The workpiece is now mounted on the Toyo lathe. This mounting will not be disturbed until all of the critical machining operations are complete. This helps ensure that the collet taper and threads will be concentric with the spindle.

In this photo, a facing cut has just been made, to dress the end of the adapter.

The top slide has been set to the angle required for boring a taper that will match an ER-16 collet. The technique I used to set the angle was by direct measurement of a collet. That is how I did it when making a tool holder for the Taig mill. The technique is described on the Aligning A Top Slide page.

To bore the taper, the top slide is backed off at least the length of the eventual taper. Then the carriage and cross slide are adjusted to bring the tip of the boring tool to the edge of the previously bored hole. The carriage is then locked in place, where it remains until the taper boring operation is complete. Now the taper boring can begin. The first cut just nips the sharp corner off the hole. The top slide withdraws the cutting tool and the cross slide is adjusted to increase the depth of cut.

The bore diameter is gradually increased and a collet is placed in the hole from time to time until it is almost seating far enough. By the time I got to this point, I was removing very small amounts, so as not to overshoot and produce too large a taper. When getting to these fine cuts, it's a good idea to lock the cross slide for each cut, only releasing it to adjust cut depth.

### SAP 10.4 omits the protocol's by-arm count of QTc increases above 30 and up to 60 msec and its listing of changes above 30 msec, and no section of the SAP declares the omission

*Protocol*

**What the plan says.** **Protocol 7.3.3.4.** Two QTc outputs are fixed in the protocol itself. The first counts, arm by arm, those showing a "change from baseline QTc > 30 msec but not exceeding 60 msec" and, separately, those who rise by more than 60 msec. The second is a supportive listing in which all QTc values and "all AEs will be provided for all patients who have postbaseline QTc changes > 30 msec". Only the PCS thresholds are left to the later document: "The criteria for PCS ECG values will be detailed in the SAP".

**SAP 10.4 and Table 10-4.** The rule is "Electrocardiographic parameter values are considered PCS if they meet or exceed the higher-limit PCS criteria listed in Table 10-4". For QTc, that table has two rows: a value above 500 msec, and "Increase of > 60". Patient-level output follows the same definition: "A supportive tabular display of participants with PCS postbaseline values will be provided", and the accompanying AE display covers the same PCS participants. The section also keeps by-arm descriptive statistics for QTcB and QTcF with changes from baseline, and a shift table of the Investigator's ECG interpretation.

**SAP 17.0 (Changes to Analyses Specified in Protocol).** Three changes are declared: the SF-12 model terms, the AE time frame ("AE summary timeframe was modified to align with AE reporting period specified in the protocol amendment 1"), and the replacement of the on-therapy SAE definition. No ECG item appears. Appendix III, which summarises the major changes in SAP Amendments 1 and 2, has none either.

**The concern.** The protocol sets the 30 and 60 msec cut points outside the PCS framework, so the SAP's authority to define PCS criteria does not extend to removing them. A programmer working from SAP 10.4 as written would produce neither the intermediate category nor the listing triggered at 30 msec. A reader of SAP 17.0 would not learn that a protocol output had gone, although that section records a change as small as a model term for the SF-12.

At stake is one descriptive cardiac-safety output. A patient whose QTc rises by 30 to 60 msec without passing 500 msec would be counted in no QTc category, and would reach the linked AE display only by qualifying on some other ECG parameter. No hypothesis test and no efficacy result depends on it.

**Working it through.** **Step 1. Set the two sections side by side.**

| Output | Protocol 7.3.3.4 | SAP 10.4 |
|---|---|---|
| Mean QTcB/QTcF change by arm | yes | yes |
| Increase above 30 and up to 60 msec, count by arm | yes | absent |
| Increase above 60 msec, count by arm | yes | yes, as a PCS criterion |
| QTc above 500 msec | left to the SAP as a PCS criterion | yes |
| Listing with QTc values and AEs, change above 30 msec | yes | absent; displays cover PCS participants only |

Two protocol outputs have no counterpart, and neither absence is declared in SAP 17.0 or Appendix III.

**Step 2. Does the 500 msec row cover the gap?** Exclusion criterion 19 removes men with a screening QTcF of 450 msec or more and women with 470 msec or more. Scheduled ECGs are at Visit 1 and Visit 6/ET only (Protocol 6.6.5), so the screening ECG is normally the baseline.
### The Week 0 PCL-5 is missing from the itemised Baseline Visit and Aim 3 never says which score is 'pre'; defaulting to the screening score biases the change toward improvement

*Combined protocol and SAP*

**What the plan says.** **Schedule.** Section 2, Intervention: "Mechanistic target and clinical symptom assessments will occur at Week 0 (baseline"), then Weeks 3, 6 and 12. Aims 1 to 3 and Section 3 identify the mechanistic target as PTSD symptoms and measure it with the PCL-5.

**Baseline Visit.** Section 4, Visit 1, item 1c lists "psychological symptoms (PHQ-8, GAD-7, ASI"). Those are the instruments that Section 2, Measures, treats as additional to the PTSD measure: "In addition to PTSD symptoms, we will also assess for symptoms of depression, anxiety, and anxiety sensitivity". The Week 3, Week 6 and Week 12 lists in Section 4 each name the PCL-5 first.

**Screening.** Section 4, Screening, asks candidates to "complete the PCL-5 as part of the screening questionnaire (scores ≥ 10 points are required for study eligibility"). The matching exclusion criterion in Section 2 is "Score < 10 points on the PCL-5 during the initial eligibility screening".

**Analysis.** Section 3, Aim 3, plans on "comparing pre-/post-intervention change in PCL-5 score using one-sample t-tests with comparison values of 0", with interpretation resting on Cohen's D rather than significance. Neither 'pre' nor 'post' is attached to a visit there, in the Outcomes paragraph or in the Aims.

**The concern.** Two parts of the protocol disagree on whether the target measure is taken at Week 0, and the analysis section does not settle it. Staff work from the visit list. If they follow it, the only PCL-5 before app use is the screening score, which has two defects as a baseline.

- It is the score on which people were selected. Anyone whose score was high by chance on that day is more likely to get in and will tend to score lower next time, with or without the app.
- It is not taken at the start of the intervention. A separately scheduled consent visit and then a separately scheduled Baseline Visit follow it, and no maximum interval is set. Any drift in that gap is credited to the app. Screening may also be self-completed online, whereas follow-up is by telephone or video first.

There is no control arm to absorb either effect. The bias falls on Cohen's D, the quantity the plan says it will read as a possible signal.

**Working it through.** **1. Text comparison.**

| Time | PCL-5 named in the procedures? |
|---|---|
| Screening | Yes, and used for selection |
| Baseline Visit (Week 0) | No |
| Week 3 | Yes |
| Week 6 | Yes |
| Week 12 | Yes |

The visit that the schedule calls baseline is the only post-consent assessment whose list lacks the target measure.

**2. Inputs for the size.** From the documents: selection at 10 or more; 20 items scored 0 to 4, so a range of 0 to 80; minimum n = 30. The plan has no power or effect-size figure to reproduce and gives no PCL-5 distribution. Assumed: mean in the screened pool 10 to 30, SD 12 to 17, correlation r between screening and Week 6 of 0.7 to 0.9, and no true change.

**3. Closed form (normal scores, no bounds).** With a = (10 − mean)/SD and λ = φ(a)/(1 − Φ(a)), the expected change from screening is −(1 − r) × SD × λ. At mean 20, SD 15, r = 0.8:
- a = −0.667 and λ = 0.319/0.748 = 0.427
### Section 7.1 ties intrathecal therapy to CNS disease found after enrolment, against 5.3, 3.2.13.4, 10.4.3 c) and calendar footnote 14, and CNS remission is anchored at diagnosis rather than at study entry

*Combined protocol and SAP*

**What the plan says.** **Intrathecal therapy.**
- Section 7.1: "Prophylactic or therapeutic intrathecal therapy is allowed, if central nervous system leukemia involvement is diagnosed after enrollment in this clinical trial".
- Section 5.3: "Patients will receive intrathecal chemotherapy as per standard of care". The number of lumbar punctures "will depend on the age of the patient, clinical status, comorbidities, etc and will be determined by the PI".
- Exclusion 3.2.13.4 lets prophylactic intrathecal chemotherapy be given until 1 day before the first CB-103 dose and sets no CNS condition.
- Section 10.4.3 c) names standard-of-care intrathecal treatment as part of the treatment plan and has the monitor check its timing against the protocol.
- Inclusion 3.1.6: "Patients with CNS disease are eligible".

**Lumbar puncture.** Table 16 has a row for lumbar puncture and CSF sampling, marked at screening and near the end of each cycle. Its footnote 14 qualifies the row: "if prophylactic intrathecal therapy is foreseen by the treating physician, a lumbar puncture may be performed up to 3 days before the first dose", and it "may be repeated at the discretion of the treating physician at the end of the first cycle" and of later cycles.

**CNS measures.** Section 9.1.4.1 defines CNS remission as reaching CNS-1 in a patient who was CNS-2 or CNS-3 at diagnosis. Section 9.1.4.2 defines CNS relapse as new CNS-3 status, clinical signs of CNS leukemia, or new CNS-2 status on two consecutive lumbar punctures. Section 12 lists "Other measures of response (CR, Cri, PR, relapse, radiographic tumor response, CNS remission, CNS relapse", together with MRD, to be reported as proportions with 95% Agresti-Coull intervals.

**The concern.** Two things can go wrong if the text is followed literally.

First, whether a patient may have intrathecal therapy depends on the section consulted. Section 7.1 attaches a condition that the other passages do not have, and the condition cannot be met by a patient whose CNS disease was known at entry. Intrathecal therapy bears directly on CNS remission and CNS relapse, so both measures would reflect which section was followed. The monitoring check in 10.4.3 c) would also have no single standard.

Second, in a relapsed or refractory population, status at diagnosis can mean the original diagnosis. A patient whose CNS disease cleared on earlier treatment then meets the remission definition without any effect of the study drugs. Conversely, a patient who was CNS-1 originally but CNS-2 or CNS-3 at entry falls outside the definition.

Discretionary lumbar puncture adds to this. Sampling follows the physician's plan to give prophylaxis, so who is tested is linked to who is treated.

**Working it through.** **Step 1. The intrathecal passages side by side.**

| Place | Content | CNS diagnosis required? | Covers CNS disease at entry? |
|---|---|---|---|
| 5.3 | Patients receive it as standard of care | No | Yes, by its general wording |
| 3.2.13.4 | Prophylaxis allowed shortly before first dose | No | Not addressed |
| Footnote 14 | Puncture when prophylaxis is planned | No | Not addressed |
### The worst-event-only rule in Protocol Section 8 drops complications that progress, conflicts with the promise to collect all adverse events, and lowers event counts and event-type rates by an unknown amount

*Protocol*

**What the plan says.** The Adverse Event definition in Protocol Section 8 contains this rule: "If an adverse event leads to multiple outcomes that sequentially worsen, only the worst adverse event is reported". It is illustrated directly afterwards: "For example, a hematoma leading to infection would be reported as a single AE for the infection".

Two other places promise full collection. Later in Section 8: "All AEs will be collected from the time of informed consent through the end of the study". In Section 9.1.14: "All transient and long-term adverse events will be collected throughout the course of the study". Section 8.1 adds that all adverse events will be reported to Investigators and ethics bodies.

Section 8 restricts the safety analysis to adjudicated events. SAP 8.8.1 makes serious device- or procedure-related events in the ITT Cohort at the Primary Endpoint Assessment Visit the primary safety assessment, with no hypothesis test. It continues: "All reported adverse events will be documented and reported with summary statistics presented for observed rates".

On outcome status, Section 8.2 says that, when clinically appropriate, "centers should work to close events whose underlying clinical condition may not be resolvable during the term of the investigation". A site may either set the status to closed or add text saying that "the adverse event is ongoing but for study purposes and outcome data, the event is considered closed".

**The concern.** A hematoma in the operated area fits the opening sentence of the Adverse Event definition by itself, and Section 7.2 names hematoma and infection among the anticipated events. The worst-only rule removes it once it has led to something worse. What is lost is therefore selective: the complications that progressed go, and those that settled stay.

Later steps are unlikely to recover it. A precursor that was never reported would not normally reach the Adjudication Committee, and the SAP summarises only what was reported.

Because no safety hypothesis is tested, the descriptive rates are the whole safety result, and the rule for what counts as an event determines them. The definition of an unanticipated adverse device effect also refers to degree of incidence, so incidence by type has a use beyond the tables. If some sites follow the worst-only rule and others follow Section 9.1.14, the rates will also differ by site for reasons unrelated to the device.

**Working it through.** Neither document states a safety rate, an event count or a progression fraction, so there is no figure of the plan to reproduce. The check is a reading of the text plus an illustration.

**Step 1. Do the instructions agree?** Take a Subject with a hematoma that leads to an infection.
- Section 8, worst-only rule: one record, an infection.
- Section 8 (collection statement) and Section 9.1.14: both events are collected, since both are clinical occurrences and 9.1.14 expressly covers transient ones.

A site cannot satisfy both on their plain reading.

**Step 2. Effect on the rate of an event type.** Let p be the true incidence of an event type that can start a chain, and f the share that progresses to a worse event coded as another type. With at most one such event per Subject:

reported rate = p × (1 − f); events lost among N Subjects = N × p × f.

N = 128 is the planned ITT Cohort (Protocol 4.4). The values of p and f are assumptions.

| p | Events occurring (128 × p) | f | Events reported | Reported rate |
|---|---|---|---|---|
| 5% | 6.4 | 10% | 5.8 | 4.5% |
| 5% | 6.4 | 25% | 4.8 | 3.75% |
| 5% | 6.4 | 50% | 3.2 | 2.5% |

Make an extra pass with the top slide each time. This extra pass is called a spring cut, the idea being that a cutter will deflect a bit as a cut is made and spring back when the tool is withdrawn. The amount of deflection will depend on the stiffness of the cutter and the depth of cut. A long, thin cutter making a deep cut will deflect more under the pressure of cutting forces than a stubby, thick cutter making a light cut. Anyway, without changing cut depth, run the tool back through again, presumably taking just a whisker of a cut because the tool has sprung back. To be honest, I was already taking such light cuts by this point that I'm not sure it made any difference, but I did it anyway, to be sure.

The diameter of the part to be threaded is gradually reduced in preparation for threading. I determined the desired diameter by measuring the diameter of the Taig mill spindle nose.

As you can see, the cut has progressed into the holes produced when counter boring for the heads of the mounting screws.

Cutting the M22×1.5 thread.

The threads are approaching their full depth.